• Nanwalek Census 1958
  • Nanwalek Census 1962
  • Nanwalek Census 1964
  • Portlock Census 1938-1939
  1. Digitized Tapes. Alexandrovsk interviews 1980-1981 – The original audio tapes are in the care of the Nanwalek Library. The digital files are available in a booklet that is in a three ring binder. I attached a Flash Drive with the interviews in an MP3 format to the binder. Those tapes that were copies or commercially produced/copyrighted were not digitized., but all other tapes were. There were a total of 92 items.

Below is the Preface I included with this collection:

The Nanwalek Audio Tape Collection came about through the diligent work of the English Bay School Students attending classes in 1980 and 1981 and the generosity of Nanwalek Elders, culture bearers, and community members, who shared their knowledge of local history and stories that were passed down to them.

By 2012, these cassette tapes the interviews were recorded on were obsolete technologically and, not surprisingly, started to deteriorate. During my stay in Nanwalek as part of the Sugpiaq Ethnohistory Project, I met with Emilie Swenning, as the representative of the local library, to assess the condition of the tapes and find a good archiving approach. While it was clear that we needed to digitize the tapes before they become completely unusable, finding an effective way to do that needed some consideration.

The collection consisted of 92 tapes, and each of them had to be manually played while recording into a digital format. This process required a long term commitment and appropriate equipment. For this reason, we signed an agreement that released the tapes into my care so that I was able to transport them to Dartmouth College for digitization.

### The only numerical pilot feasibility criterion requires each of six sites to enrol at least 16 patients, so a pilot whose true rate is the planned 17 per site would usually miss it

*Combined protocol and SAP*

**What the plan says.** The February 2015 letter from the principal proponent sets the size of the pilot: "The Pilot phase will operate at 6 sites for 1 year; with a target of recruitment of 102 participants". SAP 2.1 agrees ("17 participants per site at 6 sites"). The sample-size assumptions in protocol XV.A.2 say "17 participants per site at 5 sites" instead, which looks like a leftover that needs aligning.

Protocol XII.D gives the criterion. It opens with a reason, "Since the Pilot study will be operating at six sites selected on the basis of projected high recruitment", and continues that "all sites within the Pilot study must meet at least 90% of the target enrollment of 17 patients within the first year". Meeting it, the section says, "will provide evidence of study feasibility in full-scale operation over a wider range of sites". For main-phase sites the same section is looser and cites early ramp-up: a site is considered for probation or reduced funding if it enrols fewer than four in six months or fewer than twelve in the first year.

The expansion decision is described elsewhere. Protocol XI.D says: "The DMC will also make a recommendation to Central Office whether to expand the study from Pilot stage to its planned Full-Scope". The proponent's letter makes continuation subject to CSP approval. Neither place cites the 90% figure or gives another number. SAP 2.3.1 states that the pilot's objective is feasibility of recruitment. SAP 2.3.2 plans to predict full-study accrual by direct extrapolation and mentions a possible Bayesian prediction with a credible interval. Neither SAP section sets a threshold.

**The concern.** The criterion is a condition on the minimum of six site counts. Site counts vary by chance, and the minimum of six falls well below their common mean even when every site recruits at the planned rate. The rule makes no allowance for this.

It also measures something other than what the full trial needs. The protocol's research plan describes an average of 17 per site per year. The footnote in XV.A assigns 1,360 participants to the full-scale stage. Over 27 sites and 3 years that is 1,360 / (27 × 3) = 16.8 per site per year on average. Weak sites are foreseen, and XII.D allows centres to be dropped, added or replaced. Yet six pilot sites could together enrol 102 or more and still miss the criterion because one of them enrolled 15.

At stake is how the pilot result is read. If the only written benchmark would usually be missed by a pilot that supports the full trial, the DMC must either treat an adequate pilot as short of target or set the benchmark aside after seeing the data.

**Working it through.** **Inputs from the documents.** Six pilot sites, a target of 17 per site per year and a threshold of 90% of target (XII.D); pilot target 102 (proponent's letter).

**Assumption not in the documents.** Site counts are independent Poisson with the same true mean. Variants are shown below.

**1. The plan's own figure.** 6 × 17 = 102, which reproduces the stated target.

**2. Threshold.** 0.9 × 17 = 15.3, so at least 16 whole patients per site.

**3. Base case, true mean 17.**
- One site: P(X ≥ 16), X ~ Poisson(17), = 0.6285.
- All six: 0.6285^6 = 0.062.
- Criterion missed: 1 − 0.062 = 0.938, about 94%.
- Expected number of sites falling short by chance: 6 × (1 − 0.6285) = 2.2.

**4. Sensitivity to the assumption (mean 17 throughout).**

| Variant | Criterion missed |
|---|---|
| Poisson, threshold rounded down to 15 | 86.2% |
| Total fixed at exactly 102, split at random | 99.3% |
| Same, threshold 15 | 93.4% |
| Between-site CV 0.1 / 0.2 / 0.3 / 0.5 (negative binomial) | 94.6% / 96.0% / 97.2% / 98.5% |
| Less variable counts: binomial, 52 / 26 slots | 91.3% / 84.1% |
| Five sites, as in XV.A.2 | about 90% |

I was able to digitize approximately half of the tapes in Hanover, New Hampshire during the year of 2013. I worked on the other half during the spring of 2014 while living in Homer, Alaska. In the end, 16 tapes were not digitized. Some of these were commercially produced recordings, others were copies of tapes with the copyrights residing at various institutions, and again, others were missing or empty. Of the remaining 76 tapes, some were duplicates, and I selected the better of the two available copies to use while recording.

Now that the work is complete, I am returning the tapes back to the care of Emilie Swenning, who is taking them back to the Nanwalek Library, where it will be available for community members.

The information recorded on these tapes, the voices of Elders, some of whom had already passed on, and the stories they learned from their ancestors were once close to being lost. Now that they are available in a digital format, they can be shared with all community members, saved on many computers, burned on CDs, played in smart classrooms, and downloaded on digital music players. The more copies there are of these recordings, the more likely they will survive into the future for the education of Sugpiaq generations to come.

  1. Sugpiaq Ethnohistory Project Recorded Interviews 2012 – These are included on the Flash Drive with the previous interviews. The information is also in the same binder.

List of Files: 

  • Wally and Nina Kvasnikoff – 01-19-12